No fun zone: 8 in 10 parents fear their children are bored at school

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NEW YORK — Children should be having much more fun in school, according to eight in 10 parents. A recent survey of 1,000 parents with school-aged kids (K–12) found that 80 percent say their children either dislike school or are bored at school.

More than half the poll (57%) attributed this sentiment to challenging material that makes their kids feel like they’re falling behind. Another 52 percent say a lack of hands-on projects that foster collaboration and interaction also contribute.

Conducted by OnePoll on behalf of LEGO Education, the survey shows that hands-on learning is at the forefront of parents’ minds.

Need for STEAM

Seventy-four percent of parents recognize the value of STEAM (short for science, technology, engineering, the arts and mathematics) for the future, and a whopping 70 percent say their child is interested in exploring a STEAM career. However, three in four parents have also observed their kids getting excited about learning in elementary school, only to lose interest once they hit middle school.

From a parent’s perspective, the biggest roadblocks when moving from one grade to another are staying engaged or focused (52%), dealing with more challenging material (48%), and getting used to new teachers’ expectations (48%). Parents also say their kids sometimes get frustrated when working on challenging homework assignments (73%), with many attributing this to kids not understanding what they’re supposed to do (62%) and feeling too intimidated to ask questions (62%).

Additionally, the survey polled 1,000 teachers to discover how they’re bolstering students’ excitement in the classroom. Nine in 10 (91%) are already bringing hands-on learning into the classroom.

Regardless of the grade they teach, 87 percent noted an improvement in student engagement when incorporating purposeful play, such as hands-on STEAM activities.

Joy of Learning

Embracing gaming in school?

One way to make subjects more hands-on is through gamification or incorporating game-style elements into non-game activities. According to teachers, the most important ways to gamify the classroom are by making learning fun (74%), adding progress indicators such as points or badges (49%), and through competition (49%).

Comparatively, parents placed progress indicators (54%) and level progressions with increasing difficulty (52%) as the game-style elements they’d like teachers to incorporate most. The top skills parents hope their kids develop are learning to work under time pressure and deadlines (59%) and social-emotional skills like collaboration, resilience, empathy, and emotional regulation (57%).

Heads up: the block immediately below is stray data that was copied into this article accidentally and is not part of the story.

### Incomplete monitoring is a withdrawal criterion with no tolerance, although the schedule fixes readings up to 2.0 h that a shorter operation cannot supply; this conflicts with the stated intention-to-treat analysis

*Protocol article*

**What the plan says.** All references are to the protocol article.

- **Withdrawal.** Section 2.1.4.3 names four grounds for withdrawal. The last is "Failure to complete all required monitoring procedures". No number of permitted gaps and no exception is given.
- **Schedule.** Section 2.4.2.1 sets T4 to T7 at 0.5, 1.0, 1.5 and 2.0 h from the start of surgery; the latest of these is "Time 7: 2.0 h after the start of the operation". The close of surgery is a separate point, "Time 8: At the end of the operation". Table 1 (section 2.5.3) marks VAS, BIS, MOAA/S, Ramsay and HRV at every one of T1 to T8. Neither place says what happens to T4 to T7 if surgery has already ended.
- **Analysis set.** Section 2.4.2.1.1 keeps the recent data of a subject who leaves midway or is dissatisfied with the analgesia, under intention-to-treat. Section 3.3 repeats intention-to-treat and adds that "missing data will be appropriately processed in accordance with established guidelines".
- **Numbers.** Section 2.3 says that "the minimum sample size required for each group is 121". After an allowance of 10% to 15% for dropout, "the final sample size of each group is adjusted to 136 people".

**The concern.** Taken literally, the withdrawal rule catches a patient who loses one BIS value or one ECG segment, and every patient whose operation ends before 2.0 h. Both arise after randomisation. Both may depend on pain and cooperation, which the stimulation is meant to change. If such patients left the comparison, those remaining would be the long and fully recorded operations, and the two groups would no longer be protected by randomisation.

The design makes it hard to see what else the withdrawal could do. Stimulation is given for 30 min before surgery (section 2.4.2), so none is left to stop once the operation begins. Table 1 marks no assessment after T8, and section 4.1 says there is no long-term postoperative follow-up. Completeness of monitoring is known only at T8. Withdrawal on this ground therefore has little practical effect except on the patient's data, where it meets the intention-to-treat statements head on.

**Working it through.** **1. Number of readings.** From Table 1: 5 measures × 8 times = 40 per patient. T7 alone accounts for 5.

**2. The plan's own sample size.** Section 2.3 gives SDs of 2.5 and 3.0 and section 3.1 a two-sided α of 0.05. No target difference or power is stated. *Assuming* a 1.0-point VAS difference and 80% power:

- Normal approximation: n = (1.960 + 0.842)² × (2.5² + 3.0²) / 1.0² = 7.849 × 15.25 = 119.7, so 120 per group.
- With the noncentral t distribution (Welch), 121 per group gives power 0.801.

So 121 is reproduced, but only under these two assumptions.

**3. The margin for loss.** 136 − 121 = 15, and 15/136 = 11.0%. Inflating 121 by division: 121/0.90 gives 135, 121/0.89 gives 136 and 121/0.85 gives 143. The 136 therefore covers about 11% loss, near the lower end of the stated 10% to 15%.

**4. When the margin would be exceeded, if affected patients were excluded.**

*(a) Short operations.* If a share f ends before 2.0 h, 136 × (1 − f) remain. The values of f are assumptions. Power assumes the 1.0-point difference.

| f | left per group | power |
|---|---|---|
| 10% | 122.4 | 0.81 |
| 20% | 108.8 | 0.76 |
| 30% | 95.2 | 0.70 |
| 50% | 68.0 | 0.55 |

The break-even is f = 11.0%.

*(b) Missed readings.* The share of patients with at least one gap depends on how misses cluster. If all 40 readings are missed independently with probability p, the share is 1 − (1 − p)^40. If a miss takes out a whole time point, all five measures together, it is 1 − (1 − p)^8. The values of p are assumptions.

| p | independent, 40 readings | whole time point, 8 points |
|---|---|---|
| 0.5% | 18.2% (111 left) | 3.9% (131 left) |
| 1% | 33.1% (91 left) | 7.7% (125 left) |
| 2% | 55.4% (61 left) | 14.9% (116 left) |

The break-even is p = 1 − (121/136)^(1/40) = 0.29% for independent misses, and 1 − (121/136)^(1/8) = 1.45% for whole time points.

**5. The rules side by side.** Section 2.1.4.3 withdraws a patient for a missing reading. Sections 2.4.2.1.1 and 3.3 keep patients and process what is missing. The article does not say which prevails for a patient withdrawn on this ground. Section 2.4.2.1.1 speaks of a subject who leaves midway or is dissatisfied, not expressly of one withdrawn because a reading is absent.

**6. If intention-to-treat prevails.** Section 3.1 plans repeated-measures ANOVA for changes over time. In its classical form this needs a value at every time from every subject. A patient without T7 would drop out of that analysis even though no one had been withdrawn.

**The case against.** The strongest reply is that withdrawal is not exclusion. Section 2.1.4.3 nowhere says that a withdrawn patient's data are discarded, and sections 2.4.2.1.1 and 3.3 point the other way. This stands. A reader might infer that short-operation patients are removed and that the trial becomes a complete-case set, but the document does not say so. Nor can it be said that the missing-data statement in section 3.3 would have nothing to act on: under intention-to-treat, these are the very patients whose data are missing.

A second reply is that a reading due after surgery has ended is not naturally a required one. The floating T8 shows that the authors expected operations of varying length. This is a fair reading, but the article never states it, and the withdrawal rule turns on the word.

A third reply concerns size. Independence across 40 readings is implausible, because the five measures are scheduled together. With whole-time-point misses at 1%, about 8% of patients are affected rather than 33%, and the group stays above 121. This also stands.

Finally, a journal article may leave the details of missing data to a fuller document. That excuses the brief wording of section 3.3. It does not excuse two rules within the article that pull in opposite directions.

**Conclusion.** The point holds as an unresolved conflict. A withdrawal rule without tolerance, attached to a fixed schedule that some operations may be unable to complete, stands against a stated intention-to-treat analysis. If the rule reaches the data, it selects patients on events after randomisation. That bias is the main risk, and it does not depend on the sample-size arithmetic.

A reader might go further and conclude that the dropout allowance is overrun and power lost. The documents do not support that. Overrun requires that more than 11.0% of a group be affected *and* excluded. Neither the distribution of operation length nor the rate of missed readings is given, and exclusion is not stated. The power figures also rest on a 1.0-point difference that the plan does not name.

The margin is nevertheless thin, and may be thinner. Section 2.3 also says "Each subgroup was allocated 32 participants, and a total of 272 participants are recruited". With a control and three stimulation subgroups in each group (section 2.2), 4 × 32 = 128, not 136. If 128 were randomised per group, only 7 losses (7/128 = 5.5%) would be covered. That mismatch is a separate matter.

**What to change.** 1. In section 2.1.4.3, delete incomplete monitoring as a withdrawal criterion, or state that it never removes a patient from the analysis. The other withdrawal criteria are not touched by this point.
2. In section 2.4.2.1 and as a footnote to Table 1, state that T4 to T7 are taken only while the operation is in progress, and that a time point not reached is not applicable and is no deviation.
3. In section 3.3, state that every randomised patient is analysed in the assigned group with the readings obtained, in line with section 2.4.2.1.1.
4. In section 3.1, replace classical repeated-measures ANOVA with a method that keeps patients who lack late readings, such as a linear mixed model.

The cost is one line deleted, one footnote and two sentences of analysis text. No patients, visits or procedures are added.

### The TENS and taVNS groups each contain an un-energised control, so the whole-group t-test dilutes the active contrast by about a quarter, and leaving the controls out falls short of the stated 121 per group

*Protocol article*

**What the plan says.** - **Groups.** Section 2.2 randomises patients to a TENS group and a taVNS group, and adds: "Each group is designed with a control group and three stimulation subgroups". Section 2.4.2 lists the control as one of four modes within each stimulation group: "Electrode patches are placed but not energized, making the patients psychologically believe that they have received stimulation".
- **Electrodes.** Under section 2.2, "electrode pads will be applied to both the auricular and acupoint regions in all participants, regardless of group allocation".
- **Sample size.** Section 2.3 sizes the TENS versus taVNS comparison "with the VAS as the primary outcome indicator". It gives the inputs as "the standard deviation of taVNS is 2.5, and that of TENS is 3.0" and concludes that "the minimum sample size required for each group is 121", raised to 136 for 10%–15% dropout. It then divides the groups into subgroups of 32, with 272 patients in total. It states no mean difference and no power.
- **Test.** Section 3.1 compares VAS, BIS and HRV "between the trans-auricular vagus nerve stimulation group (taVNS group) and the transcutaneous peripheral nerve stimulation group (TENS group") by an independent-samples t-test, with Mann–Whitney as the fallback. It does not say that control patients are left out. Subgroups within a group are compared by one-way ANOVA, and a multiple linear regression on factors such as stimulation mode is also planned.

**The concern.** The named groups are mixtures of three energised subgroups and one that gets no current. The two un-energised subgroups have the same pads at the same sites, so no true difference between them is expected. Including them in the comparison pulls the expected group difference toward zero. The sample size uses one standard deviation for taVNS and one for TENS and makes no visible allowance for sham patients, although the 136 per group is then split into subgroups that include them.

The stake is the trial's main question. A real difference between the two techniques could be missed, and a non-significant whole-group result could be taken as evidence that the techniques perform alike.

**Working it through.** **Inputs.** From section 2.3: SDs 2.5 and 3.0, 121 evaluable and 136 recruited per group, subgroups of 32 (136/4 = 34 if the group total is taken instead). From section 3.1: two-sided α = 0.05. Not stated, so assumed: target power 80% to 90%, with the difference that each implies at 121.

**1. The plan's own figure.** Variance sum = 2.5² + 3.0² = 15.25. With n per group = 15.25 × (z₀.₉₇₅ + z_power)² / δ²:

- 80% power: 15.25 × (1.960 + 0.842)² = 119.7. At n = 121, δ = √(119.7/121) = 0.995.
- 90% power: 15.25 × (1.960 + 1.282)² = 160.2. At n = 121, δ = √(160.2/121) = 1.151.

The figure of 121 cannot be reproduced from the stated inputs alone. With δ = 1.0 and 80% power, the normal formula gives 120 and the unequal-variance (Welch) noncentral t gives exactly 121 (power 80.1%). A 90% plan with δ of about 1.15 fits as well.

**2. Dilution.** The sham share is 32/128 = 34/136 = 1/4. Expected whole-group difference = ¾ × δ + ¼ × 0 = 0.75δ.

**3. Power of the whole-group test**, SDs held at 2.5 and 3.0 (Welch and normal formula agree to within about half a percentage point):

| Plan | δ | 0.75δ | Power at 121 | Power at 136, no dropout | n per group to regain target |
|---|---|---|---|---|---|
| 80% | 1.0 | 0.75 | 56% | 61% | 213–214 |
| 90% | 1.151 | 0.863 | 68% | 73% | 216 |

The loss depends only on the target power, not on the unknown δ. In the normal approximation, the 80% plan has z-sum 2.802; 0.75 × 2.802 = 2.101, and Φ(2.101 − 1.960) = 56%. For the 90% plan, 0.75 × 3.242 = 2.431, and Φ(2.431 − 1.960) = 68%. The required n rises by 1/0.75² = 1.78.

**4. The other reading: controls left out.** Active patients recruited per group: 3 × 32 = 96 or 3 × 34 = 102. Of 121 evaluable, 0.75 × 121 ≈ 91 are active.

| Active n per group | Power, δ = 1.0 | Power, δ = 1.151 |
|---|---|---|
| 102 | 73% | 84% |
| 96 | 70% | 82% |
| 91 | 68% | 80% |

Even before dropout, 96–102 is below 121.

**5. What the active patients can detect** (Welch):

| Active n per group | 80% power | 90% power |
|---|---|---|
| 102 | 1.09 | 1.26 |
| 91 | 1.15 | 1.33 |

“There’s never been a better time to rethink learning to make it more joyful, where classrooms are full of engaged students, ‘aha’ moments, and opportunities to build resilience and life skills,” says Dr. Jenny Nash, Head of Education Impact, U.S. for LEGO Education, in a statement. “This survey shows both teachers and parents want this for their students, and it’s with hands-on learning that we can create these motivating, memorable, and meaningful learning experiences for our students.”

Boosting students’ confidence and curiosity in the classroom can be key. Teachers have found the most effective ways to do so are with hands-on projects (70%) and having students work together with others (70%), along with the opportunity to make mistakes without judgment (63%). The freedom to make mistakes was the top choice among high school teachers (68%).

Eight in 10 (82%) teachers also believe group projects should be introduced much earlier in students’ lives.

“Teachers expressed awareness of the long-term effects STEM and STEAM can have for their students. Nearly eight in 10 (78%) said these concepts help improve collaboration, critical thinking and creativity, and seven in 10 (69%) believe they’ll improve students’ confidence,” Dr. Nash adds.

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About the Author

Chris Melore

Chris Melore has been a writer, researcher, editor, and producer in the New York-area since 2006. He won a local Emmy award for his work in sports television in 2011.

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  1. Yes,…..I found high school classes very boring. The learning environment should be set up more like college. Fall classes and spring classes, lasting only three months. 2 or three classes per semester. 9 months to study one subject,…. Boring. You don’t have time to get bored if you only leave 12 weeks to jam all that information in your head. I enjoyed college much more!

  2. Seems bizarre to concern oneself with student boredom when the schools are rife with CRT brainwashing and “queer lifestyle” grooming.

  3. I got bored of school once I hit 3rd grade! schools definitely need to step it up with the fun.

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